[6] M. M. de La Ossa, B. Cabello-Inchausti, and M. J. Robinson, "Placental chorangiosis," Archives of Pathology & Laboratory Medicine, vol. 125, no. 9, p. 1258, 2001.

[7] K. Benirschke and R. A. Franciosi, "Placental pathology casebook," Journal of Perinatology, vol. 19, no. 5, pp. 393-394, 1999.

[8] S. Ogino and R. W. Redline, "Villous capillary lesions of the placenta: distinctions between chorangioma, chorangiomatosis, and chorangiosis," Human Pathology, vol. 31, no. 8, pp. 945-954, 2000.

[9] R. Gupta, S. Nigam, P Arora, N. Khurana, S. Batra, and A. K. Mandal, "Clinico-pathological profile of 12 cases of chorangiosis," Archives of Gynecology and Obstetrics, vol. 274, no. 1, pp. 50-53, 2006.

[10] A. Caldarella, A. M. Buccoliero, and G. L. Taddei, "Chorangiosis: report of three cases and review of the literature," Pathology Research and Practice, vol. 199, no. 12, pp. 847-850, 2003.

[11] H. Z. M. Amer and D. S. Heller, "Chorangioma and related vascular lesions of the placenta--a review," Fetal & Pediatric Pathology, vol. 29, no. 4, pp. 199-206, 2010.

Anu Priyadharshini Srinivasan, (1) B. O. Parijatham Omprakash, (1) Kandhimalla Lavanya, (2) Priyadharshini Subbulakshmi Murugesan, (2) and Saraswathi Kandaswamy (2)

(1) Department of Pathology, Sree Balaji Medical College and Hospital, Bharath University, Chennai, Tamil Nadu 600 044, India

(2) Department of Obstetrics and Gynaecology, Sree Balaji Medical College and Hospital, Bharath University, Chennai, Tamil Nadu 600 044, India

Correspondence should be addressed to Anu Priyadharshini Srinivasan; doctoranu@hotmail.com

Received 31 July 2014; Revised 11 November 2014; Accepted 12 November 2014; Published 24 November 2014

Academic Editor: Sinuhe Hahn

Table 1: Gestational age and birth weight in control group.

Control           Mother's       Birth weight of
group (case)   gestational age   infant (kilogram)
                   (weeks)

1                    37                 3.4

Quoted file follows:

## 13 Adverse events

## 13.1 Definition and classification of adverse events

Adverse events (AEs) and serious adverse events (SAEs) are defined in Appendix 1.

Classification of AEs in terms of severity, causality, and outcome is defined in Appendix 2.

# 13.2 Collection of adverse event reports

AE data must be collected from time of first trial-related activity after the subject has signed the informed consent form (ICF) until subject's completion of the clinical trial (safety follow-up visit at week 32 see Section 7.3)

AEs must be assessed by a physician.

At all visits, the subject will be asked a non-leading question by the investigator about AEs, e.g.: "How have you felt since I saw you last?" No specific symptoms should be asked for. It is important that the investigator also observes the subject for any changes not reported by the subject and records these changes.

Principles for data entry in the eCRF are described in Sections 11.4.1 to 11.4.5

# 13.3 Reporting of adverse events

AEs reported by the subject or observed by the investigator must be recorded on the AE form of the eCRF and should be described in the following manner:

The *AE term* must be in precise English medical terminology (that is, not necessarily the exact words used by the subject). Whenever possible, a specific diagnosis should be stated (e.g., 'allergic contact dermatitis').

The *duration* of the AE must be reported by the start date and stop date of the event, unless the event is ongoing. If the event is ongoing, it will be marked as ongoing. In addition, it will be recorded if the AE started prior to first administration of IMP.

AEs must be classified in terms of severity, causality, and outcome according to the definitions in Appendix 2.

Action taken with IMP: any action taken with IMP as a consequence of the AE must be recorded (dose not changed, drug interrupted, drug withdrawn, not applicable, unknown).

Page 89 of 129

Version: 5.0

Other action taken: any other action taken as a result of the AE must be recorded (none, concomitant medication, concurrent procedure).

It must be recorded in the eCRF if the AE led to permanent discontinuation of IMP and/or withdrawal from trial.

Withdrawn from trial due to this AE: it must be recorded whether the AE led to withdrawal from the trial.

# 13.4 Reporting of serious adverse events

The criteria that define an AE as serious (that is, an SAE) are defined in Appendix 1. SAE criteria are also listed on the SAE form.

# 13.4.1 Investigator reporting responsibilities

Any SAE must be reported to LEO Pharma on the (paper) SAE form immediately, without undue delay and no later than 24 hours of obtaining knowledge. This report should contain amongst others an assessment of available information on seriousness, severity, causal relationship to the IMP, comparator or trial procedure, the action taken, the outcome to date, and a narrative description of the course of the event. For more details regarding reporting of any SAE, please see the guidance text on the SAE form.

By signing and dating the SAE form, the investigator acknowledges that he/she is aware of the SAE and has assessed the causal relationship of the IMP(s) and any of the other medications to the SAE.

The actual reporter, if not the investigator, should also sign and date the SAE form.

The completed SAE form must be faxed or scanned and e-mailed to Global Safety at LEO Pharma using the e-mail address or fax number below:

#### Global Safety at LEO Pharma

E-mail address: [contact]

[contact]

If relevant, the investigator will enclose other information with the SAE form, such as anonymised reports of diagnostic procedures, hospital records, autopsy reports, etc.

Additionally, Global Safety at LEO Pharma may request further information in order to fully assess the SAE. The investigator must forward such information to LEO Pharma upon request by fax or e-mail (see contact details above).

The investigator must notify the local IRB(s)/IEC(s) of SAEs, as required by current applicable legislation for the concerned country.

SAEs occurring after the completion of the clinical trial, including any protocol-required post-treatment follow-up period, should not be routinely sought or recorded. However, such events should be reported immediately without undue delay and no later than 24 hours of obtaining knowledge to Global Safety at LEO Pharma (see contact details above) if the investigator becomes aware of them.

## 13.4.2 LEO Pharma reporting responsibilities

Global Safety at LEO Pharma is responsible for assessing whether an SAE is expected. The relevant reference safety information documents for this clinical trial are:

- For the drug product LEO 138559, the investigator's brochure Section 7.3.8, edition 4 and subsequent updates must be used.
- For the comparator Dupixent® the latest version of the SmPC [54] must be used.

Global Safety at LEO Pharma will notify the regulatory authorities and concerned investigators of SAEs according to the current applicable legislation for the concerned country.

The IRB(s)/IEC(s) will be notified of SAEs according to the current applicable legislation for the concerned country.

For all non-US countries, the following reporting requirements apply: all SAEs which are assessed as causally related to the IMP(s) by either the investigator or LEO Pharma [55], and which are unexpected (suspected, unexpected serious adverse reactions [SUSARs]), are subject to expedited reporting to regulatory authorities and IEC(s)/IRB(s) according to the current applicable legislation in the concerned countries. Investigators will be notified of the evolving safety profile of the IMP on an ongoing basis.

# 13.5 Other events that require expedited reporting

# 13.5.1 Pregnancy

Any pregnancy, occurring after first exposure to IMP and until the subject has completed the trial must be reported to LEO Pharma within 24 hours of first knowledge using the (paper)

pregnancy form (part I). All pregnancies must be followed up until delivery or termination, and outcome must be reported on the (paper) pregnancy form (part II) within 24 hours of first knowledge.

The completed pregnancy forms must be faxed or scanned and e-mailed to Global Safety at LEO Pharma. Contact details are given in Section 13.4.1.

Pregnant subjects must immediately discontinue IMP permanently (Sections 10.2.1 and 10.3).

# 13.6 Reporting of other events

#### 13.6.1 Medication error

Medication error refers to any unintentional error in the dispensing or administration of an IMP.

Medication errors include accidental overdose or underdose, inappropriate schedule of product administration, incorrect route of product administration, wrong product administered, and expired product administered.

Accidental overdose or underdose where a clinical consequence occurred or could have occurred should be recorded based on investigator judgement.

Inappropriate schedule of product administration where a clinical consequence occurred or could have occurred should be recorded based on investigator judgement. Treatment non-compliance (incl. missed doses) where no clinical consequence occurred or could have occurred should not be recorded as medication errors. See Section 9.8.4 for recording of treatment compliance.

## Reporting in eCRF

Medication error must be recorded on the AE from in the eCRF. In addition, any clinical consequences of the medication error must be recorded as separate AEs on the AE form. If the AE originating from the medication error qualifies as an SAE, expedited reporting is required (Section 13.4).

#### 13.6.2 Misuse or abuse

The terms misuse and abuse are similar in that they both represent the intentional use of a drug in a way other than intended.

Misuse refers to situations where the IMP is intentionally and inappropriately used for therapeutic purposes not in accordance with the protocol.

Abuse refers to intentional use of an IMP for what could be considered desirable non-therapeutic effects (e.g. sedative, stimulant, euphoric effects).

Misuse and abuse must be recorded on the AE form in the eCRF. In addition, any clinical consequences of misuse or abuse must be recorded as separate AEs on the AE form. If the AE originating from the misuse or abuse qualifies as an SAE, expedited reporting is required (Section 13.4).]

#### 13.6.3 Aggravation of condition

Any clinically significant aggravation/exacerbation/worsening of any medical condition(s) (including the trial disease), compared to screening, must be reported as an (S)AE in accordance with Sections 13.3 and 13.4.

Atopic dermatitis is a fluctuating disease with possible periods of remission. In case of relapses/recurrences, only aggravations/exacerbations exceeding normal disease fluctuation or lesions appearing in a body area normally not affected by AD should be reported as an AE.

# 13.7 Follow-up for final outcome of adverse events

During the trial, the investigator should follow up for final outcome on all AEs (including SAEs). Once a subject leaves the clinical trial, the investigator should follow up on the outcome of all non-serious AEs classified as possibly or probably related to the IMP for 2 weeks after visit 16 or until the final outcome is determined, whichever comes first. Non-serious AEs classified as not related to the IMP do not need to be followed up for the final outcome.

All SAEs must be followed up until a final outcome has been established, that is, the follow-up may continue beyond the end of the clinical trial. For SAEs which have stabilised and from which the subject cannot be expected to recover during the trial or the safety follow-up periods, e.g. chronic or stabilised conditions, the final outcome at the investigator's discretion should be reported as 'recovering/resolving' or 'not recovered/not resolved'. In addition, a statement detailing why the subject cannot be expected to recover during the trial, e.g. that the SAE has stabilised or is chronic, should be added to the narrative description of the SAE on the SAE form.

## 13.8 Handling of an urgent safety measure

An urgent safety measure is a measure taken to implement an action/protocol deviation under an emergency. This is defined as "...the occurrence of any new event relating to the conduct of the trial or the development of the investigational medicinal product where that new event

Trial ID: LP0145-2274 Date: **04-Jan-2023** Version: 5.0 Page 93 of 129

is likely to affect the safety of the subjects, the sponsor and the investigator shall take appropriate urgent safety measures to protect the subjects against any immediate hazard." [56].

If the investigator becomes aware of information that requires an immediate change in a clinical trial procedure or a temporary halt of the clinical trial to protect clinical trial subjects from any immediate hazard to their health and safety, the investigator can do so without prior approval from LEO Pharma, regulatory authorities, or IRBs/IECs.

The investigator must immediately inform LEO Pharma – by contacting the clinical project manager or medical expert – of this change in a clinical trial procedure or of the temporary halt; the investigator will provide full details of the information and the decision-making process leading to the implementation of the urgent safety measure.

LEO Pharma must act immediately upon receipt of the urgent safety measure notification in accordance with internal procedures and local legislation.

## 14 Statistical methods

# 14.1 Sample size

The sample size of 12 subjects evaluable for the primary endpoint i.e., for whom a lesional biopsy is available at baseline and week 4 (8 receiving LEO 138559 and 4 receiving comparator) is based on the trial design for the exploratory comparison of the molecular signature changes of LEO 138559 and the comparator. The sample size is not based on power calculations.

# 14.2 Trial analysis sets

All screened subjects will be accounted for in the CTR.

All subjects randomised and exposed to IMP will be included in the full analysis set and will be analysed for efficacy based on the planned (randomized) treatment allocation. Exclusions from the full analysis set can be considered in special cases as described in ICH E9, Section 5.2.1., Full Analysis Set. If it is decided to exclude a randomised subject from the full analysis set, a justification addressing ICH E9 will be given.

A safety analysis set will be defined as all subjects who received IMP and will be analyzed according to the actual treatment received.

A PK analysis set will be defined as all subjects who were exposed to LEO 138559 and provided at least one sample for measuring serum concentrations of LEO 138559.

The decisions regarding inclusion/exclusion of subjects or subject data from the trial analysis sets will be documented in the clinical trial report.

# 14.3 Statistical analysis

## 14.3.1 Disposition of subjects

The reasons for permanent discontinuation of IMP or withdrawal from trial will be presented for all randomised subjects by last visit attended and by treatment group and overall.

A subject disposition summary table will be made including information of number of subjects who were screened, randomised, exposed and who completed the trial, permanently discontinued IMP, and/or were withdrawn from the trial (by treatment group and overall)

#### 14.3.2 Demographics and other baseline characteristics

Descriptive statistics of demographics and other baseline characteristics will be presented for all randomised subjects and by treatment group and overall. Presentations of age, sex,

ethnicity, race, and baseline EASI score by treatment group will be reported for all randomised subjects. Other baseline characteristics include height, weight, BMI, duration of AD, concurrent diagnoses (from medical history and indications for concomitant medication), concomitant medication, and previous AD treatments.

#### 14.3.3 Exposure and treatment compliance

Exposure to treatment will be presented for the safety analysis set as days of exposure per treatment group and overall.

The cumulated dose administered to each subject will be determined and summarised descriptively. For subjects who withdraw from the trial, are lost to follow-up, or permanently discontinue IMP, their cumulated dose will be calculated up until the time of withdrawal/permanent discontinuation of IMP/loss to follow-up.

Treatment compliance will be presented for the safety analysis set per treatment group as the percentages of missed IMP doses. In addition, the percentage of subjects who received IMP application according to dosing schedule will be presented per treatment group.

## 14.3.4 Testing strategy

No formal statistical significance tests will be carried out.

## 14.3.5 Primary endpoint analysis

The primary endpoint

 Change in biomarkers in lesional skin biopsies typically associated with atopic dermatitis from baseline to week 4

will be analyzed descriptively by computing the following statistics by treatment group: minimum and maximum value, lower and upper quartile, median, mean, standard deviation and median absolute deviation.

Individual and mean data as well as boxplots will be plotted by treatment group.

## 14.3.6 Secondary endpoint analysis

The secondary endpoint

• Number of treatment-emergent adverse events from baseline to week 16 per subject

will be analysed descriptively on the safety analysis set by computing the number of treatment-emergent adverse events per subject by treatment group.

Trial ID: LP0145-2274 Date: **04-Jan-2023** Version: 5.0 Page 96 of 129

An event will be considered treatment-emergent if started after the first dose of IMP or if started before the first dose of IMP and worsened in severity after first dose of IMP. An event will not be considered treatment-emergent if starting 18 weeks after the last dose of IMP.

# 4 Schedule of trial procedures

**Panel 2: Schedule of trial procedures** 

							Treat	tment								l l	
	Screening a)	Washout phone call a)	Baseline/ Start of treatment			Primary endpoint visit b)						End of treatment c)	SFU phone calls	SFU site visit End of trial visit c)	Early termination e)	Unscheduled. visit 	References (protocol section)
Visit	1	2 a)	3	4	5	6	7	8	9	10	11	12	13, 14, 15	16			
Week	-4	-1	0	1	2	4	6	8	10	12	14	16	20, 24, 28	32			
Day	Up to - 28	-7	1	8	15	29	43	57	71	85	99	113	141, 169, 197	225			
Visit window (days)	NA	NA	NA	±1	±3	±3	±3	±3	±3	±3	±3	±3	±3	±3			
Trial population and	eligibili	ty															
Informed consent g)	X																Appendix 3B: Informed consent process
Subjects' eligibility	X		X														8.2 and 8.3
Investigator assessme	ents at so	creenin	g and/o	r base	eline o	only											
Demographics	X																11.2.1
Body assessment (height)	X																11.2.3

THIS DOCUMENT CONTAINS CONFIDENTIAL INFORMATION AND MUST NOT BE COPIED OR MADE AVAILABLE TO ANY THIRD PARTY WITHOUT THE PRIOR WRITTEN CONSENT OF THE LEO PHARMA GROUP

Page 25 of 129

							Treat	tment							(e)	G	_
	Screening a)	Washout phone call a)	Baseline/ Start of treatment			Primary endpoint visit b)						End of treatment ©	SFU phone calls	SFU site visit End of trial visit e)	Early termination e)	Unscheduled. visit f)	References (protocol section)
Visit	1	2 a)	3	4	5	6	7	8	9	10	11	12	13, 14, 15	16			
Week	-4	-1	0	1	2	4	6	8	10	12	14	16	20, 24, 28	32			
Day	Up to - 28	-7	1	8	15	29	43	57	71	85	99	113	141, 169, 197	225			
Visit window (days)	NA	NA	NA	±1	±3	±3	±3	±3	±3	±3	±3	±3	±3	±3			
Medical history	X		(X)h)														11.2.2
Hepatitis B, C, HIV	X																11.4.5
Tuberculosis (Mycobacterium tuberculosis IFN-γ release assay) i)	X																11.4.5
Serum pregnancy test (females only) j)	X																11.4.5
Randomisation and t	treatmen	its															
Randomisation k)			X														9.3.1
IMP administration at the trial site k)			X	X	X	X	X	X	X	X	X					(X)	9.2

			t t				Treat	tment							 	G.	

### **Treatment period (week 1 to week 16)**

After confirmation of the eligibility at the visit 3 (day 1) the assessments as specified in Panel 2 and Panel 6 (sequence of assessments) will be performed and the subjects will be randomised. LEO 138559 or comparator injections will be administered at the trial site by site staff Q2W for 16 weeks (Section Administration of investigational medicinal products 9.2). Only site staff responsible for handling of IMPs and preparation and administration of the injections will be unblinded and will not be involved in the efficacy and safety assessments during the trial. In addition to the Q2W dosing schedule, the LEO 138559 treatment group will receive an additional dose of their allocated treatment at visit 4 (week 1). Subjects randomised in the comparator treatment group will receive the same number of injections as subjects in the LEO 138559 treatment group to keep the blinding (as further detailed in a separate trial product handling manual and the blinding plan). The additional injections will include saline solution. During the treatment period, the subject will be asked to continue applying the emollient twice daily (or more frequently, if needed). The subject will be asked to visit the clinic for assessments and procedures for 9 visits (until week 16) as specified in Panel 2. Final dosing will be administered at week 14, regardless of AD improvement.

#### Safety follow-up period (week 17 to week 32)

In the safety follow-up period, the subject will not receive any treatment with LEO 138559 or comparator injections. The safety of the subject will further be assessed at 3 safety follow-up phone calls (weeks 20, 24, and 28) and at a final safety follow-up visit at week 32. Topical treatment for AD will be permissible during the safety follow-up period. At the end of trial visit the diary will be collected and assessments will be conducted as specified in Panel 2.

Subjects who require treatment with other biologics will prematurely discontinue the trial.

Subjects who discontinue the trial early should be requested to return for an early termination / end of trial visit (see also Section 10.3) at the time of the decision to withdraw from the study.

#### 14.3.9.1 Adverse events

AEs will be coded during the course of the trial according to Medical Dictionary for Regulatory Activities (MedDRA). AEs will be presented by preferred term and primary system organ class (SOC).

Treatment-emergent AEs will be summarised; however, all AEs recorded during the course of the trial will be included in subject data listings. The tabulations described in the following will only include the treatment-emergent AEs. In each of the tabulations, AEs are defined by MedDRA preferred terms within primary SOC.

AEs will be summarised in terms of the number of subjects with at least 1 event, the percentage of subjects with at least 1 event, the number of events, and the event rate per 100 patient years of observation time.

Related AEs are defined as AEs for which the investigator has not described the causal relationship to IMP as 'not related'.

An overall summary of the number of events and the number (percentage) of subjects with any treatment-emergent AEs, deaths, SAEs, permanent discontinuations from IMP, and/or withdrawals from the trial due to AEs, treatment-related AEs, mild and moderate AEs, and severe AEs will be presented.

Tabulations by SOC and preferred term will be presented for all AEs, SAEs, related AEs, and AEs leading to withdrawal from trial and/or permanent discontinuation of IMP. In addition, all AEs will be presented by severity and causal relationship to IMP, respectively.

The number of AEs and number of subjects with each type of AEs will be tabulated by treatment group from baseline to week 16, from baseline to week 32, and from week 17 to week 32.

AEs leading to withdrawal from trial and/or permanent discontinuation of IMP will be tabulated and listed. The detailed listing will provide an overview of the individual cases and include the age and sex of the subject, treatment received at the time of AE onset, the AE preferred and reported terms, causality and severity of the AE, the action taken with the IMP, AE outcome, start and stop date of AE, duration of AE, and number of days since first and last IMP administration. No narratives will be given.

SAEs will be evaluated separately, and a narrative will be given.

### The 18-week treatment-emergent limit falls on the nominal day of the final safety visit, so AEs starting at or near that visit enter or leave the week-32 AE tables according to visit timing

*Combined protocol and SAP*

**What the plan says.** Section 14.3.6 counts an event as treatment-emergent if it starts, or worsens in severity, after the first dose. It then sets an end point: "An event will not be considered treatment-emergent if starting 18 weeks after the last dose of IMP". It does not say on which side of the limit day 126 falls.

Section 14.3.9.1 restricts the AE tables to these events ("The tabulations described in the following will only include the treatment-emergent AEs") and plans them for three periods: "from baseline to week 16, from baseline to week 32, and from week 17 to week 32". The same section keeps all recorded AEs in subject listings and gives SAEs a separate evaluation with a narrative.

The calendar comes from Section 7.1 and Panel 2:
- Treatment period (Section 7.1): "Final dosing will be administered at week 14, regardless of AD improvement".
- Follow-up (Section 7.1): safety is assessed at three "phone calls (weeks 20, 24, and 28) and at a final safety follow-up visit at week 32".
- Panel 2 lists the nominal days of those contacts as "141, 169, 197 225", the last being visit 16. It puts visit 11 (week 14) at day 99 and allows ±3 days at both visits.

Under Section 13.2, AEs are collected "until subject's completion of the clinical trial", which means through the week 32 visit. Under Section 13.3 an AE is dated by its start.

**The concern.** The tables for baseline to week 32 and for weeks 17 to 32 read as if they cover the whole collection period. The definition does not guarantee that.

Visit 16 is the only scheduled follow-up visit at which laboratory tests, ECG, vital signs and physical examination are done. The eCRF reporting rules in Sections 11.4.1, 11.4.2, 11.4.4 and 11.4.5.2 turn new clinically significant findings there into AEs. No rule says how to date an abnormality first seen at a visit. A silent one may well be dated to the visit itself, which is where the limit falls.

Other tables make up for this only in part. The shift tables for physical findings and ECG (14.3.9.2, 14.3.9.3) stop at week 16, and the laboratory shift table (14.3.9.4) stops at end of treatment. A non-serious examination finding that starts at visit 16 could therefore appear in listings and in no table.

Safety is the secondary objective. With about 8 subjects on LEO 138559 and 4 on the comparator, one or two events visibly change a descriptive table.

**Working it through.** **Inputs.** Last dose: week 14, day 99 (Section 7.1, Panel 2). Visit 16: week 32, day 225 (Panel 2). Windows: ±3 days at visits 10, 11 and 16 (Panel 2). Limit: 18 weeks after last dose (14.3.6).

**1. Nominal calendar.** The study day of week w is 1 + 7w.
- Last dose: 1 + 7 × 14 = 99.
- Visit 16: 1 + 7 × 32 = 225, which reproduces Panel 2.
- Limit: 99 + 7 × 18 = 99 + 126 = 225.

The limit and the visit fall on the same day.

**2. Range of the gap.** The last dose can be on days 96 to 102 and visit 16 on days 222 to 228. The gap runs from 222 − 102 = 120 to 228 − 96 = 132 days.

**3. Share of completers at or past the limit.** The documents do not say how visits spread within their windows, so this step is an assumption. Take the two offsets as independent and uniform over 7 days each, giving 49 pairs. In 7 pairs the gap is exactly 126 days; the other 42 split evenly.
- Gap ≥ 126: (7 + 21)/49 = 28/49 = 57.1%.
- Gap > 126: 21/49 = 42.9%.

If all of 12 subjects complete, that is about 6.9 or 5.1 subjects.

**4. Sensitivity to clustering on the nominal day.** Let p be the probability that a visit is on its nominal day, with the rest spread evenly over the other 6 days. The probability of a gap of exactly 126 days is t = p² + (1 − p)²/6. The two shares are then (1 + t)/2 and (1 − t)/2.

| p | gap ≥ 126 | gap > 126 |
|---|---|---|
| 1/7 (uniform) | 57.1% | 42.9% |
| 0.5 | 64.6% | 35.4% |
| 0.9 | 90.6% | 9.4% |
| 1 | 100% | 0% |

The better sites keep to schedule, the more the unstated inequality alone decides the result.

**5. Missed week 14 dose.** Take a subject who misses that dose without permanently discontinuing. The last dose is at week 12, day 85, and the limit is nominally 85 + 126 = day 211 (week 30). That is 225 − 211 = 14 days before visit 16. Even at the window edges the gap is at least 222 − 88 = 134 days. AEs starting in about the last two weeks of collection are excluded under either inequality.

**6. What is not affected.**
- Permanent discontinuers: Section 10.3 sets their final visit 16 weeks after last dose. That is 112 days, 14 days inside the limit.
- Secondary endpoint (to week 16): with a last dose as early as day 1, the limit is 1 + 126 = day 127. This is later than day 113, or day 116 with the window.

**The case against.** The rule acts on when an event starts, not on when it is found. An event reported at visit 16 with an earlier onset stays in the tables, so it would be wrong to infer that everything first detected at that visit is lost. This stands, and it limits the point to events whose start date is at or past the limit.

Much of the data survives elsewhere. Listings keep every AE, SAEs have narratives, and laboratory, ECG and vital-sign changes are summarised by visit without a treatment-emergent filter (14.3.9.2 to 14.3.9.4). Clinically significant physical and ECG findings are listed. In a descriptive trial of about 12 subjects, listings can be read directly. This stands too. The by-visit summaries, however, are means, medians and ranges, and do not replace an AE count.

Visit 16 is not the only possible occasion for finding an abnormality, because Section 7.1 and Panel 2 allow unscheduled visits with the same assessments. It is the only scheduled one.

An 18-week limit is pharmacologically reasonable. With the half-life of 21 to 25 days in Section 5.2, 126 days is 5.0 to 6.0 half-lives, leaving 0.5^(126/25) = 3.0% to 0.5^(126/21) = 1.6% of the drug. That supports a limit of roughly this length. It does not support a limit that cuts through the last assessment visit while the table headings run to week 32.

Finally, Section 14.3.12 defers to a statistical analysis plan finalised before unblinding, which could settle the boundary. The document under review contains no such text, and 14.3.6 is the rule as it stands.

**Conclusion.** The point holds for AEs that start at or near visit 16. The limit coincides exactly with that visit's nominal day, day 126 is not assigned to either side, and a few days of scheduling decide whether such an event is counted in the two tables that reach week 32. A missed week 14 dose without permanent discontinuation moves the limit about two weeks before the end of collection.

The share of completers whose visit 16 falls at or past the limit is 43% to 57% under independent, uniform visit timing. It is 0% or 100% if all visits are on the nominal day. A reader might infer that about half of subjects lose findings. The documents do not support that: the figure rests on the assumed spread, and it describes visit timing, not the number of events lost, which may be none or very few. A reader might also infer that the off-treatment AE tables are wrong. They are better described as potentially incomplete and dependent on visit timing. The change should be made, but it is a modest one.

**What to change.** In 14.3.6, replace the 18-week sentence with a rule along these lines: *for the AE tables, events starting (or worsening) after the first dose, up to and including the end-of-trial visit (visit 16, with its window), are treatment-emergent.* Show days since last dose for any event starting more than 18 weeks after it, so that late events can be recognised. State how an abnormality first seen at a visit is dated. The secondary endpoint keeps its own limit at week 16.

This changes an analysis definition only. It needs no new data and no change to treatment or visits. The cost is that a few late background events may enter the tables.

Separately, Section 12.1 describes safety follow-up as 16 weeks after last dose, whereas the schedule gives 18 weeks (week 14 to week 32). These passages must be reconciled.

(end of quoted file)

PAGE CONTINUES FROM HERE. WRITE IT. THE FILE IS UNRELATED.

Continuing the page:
2                    36                 3.2
3                    38                 3.5
4                    36                 3.5
5                    37                 3.4
6                   38.2                3.7
7                    38                 3.5
8                   36.5                3.3
9                   37.1                3.6
10                   38                 4.0
11                  39.2                4.1
12                  36.4                3.6
13                   39                 3.8
14                   39                 3.5
15                  38.2                3.4
16                   37                 3.4
17                   38                 3.9
18                   39                 4.1
19                  37.5                3.4
20                  36.3                3.4
21                   37                 3.7
22                   38                 3.5
23                   38                 3.6
24                  39.1                3.4
25                  36.5                3.4
26                   37                 3.7
27                   37                 3.5
28                  36.3                3.2
29                   39                 3.9
30                   37                 3.4
31                   38                 3.4

Table 2: Gestational age and birth weight in the various study
groups.
                             (a)
Group I (maternal    Mother's gestational   Birth weight of infant
anaemia)                 age (weeks)              (kilogram)

1                            36.1                    3.0
2                            37.4                    3.3
3                             37                     3.0
4                            36.5                    2.9
5                             38                     3.2
6                            37.2                    3.4
7                             38                     3.3
8                            39.1                    3.5
9                            36.4                    3.2
10                            37                     3.2

                             (b)
Group II             Mother's gestational   Birth weight of infant
(preeclampsia)           age (weeks)              (kilogram)